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Women authors get equal space, but not necessarily eyeballs

Brooke Boland

The VCE has achieved gender parity across the authors represented, but whether this will translate to better discussions of gender stereotypes in class remains to be seen.
Women authors get equal space, but not necessarily eyeballs

In 2015 only 39% of prescribed texts on the Victorian Certificate of Education (VCE) were by women. This year it will be about 47%. Next year, for the first time, female authors will slightly outnumber male. 

The  VCE English and English as an Additional Language (EAL) Text List 2018  will be the first list of approved VCE English texts to achieve gender parity. Out of the 36 titles to be studied by year 12 students across Victoria, 19 are authored by women.

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The news has been well received by the Stella Schools Program, which has campaigned for equal gender representation of texts in school curriculum across Australia since 2014.

‘We’re thrilled that Victoria has achieved gender parity on their VCE English text lists. We’ve been working closely with them since the inception of the Schools Program and they’ve certainly been working towards that goal since then. We appreciated their responsiveness when we first raised the issues with them, and it’s been important to us to maintain a strong relationship with them as the program developed,’ said Schools Program Manager Bec Kavanagh.

But it is still unclear whether this equal gender representation will actually be reflected in class. While the change in prescribed texts is welcome, there are issues beyond the list of prescribed texts that will continue to influence which books will be read by students.

Victorian Association for the Teaching of English (VATE) President, Emily Frawley, said the gender parity now evident across the list will not automatically translate to equal gender representation of authors in class.

‘There is a range of factors that teachers consider when choosing the books, poetry, films etc. that are studied in class, and selection based on some factors must always come at the exclusion of others.

'Even once texts are chosen, there is range of  possibilities as to how to engage with those texts—that’s the inherent nature of the subject, so there won’t ever be consensus on what’s most ‘important’ about the books that young students read.’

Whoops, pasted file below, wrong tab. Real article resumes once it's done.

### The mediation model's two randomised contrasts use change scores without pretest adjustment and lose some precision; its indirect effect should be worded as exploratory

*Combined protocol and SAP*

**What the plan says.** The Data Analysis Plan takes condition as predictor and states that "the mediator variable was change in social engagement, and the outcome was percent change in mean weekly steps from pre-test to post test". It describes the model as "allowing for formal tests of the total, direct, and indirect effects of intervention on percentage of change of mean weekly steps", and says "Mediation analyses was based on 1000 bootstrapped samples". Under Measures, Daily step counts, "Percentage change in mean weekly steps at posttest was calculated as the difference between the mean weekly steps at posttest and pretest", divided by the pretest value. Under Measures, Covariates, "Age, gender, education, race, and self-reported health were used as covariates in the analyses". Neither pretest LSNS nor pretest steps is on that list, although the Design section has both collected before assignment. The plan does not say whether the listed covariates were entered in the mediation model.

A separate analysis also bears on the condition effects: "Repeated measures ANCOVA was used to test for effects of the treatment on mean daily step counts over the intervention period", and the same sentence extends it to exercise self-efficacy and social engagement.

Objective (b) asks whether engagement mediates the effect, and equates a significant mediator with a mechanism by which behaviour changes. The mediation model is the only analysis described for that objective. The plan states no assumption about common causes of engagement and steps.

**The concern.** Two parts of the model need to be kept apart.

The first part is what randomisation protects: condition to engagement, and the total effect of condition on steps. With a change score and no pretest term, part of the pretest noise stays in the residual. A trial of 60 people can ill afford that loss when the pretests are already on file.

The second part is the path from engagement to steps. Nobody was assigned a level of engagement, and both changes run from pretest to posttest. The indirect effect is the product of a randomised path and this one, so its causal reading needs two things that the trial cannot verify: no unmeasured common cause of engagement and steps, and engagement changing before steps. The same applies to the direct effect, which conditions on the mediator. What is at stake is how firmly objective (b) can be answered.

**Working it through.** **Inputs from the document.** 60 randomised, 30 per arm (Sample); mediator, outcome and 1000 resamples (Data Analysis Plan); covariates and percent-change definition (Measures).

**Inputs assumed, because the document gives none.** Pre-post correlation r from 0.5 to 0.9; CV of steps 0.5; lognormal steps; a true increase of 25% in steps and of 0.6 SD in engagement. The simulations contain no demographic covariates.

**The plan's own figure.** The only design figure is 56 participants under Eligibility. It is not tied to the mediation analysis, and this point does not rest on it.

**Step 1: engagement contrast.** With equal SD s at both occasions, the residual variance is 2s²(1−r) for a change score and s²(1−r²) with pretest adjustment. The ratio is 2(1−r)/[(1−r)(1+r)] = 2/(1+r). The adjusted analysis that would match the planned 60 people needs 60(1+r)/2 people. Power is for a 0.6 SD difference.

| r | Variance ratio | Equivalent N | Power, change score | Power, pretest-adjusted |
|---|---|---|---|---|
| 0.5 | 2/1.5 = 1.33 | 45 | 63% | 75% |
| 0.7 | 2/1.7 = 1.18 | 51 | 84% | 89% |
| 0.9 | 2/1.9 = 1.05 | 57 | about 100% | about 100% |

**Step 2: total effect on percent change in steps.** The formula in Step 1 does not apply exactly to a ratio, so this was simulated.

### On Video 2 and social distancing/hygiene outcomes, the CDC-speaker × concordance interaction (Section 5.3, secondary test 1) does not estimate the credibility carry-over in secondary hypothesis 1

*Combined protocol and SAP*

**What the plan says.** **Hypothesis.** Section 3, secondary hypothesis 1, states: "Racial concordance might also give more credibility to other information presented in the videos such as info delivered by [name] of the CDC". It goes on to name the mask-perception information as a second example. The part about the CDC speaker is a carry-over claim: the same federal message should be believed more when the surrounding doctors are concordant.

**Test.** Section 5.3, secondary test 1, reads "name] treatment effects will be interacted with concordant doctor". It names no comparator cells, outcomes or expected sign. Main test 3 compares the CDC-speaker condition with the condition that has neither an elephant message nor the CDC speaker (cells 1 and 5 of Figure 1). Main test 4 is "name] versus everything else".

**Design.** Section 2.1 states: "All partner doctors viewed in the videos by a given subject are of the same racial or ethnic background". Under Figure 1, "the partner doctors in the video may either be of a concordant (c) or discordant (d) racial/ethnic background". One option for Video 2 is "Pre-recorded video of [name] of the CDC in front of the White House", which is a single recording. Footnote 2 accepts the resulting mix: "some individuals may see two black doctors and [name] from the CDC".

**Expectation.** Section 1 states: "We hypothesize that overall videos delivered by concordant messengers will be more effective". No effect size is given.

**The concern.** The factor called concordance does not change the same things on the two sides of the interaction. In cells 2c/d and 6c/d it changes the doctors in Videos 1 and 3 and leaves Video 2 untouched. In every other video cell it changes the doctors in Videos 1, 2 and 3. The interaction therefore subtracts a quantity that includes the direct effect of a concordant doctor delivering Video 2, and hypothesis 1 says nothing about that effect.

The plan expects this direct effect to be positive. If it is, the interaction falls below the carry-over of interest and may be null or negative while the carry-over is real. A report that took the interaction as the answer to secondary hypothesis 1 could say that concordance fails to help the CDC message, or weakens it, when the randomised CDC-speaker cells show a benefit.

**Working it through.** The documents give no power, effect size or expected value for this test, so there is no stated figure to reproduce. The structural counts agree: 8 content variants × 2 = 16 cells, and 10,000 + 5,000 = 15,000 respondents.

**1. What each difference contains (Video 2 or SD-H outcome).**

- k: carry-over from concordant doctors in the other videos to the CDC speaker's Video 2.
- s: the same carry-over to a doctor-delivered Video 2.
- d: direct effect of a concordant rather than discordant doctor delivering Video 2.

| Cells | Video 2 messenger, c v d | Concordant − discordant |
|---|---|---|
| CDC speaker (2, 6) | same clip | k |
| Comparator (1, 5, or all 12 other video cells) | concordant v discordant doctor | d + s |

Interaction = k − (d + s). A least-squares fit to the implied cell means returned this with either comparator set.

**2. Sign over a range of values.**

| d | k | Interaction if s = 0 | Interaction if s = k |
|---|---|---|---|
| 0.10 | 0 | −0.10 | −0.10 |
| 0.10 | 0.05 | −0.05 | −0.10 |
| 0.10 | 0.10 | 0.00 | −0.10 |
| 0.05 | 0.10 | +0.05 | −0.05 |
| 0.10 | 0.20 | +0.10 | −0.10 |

The choice is in the hands of often time-poor teachers, for whom it may be easier to teach texts they have taught before. The Victorian Curriculum Assessment Authority does not require schools to ensure that students study an equal number of books by male and female authors.

Other factors that can influence the choice of texts, including gender bias by teachers and the lack of awareness of more contemporary texts.

And while the considered assumption is that more texts by women will lead to a more diverse representation of women for young readers, it is uncertain whether this gender equity will encourage important conversations on gender stereotypes and representation in class. 

‘Gender parity is not a key skill or assessment task though—it is up to the English teaching community, individual schools, teachers and students to enter meaningful dialogues about how the author’s gender might affect interpretation of a text, or indeed to engage with the wider debate around gender equity (of which text selection in schools is just one small facet),’ said Frawley.

But the new list does send a strong message - texts by women matter. ‘Gender imbalance in text lists sends messages to girls and boys about whose voices and experiences are most important. The books we read at school – and who writes them – shapes our ideas and views about who we are and can be, and what we can do – and our ideas about others too as reading as the greatest engine of empathy. Gender stereotypes limit us all, male and female,’ said Kavanagh.

Texts added to the 2018 list include Christine Piper's debut novel After Darkness, Cate Kennedy's collection of short stories Like a House on Fire, and Hannie Rayson's play Extinction. 

These lists are just a starting point and the statistics only tell one part of the story, Kavanagh said. ‘It’s of huge importance that the work the Stella Schools Program does in terms of shaping attitudes and awareness around the relationship between language, gender and power continues beyond statistical gender equality.’

‘We have been and will certainly continue to lobby NSW (and all states) to follow Victoria’s lead in terms of working towards gender equity on their book lists. The HSC book lists however are set until 2020, so it’s unlikely that we’ll see any change before then.

‘Classroom teachers choose which books to teach, and which to position as ‘important’ or ‘worthy’ in their classroom. This is true for both VCE and for earlier years.’

Fortunately, the Stella Schools Program will continue its work in encouraging students and teachers to engage critically with the representation of gender in written texts.

About the author

Brooke Boland is a Melbourne-based freelance writer. She recently completed her PhD on gender, translation and women's writing and has tutored undergraduates at Victoria University and the University of NSW.

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